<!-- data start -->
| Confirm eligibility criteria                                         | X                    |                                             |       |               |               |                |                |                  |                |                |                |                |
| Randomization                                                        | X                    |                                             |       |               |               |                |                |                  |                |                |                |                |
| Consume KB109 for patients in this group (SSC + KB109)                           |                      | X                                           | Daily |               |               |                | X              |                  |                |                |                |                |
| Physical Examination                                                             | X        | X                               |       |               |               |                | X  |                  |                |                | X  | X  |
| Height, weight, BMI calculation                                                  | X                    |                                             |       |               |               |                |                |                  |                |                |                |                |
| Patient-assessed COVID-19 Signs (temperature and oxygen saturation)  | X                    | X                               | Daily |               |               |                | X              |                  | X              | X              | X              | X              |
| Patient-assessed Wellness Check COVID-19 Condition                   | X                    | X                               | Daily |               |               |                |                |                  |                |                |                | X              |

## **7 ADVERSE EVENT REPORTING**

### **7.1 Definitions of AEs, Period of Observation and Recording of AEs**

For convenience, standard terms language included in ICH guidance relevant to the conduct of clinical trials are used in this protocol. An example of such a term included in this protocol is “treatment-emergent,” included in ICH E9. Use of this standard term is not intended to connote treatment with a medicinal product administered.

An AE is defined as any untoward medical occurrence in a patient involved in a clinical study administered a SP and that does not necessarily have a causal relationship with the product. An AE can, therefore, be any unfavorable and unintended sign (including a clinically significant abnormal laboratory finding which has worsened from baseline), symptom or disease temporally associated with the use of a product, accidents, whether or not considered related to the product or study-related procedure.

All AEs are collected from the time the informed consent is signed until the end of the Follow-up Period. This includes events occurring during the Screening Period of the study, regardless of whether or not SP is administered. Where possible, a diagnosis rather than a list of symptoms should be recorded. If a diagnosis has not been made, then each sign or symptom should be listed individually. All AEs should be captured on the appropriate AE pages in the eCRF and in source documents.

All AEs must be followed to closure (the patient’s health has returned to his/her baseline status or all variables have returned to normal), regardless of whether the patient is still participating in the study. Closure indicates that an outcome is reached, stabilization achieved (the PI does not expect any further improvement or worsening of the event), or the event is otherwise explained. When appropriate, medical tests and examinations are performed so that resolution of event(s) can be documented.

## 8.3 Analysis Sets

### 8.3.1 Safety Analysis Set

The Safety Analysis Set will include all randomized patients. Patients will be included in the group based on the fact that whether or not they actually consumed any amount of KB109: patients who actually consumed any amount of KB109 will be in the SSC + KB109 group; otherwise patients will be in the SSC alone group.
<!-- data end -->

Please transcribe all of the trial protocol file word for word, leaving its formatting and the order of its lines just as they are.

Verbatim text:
| Confirm eligibility criteria                                         | X                    |                                             |       |               |               |                |                |                  |                |                |                |                |
| Randomization                                                        | X                    |                                             |       |               |               |                |                |                  |                |                |                |                |
| Consume KB109 for patients in this group (SSC + KB109)                           |                      | X                                           | Daily |               |               |                | X              |                  |                |                |                |                |
| Physical Examination                                                             | X        | X                               |       |               |               |                | X  |                  |                |                | X  | X  |
| Height, weight, BMI calculation                                                  | X                    |                                             |       |               |               |                |                |                  |                |                |                |                |
| Patient-assessed COVID-19 Signs (temperature and oxygen saturation)  | X                    | X                               | Daily |               |               |                | X              |                  | X              | X              | X              | X              |
| Patient-assessed Wellness Check COVID-19 Condition                   | X                    | X                               | Daily |               |               |                |                |                  |                |                |                | X              |

## **7 ADVERSE EVENT REPORTING**

### **7.1 Definitions of AEs, Period of Observation and Recording of AEs**

For convenience, standard terms language included in ICH guidance relevant to the conduct of clinical trials are used in this protocol. An example of such a term included in this protocol is “treatment-emergent,” included in ICH E9. Use of this standard term is not intended to connote treatment with a medicinal product administered.

An AE is defined as any untoward medical occurrence in a patient involved in a clinical study administered a SP and that does not necessarily have a causal relationship with the product. An AE can, therefore, be any unfavorable and unintended sign (including a clinically significant abnormal laboratory finding which has worsened from baseline), symptom or disease temporally associated with the use of a product, accidents, whether or not considered related to the product or study-related procedure.

All AEs are collected from the time the informed consent is signed until the end of the Follow-up Period. This includes events occurring during the Screening Period of the study, regardless of whether or not SP is administered. Where possible, a diagnosis rather than a list of symptoms should be recorded. If a diagnosis has not been made, then each sign or symptom should be listed individually. All AEs should be captured on the appropriate AE pages in the eCRF and in source documents.

All AEs must be followed to closure (the patient’s health has returned to his/her baseline status or all variables have returned to normal), regardless of whether the patient is still participating in the study. Closure indicates that an outcome is reached, stabilization achieved (the PI does not expect any further improvement or worsening of the event), or the event is otherwise explained. When appropriate, medical tests and examinations are performed so that resolution of event(s) can be documented.

## 8.3 Analysis Sets

### 8.3.1 Safety Analysis Set

The Safety Analysis Set will include all randomized patients. Patients will be included in the group based on the fact that whether or not they actually consumed any amount of KB109: patients who actually consumed any amount of KB109 will be in the SSC + KB109 group; otherwise patients will be in the SSC alone group.